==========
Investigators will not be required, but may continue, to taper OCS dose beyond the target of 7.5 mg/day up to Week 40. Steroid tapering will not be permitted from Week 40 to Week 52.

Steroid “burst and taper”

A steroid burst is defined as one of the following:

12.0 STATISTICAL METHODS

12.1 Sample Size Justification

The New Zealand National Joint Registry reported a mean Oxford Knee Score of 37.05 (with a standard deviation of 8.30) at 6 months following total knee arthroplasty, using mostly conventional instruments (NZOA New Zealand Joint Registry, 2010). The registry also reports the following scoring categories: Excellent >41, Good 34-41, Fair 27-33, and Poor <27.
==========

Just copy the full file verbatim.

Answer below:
Investigators will not be required, but may continue, to taper OCS dose beyond the target of 7.5 mg/day up to Week 40. Steroid tapering will not be permitted from Week 40 to Week 52.

Steroid “burst and taper”

A steroid burst is defined as one of the following:

12.0 STATISTICAL METHODS

12.1 Sample Size Justification

The New Zealand National Joint Registry reported a mean Oxford Knee Score of 37.05 (with a standard deviation of 8.30) at 6 months following total knee arthroplasty, using mostly conventional instruments (NZOA New Zealand Joint Registry, 2010). The registry also reports the following scoring categories: Excellent >41, Good 34-41, Fair 27-33, and Poor <27.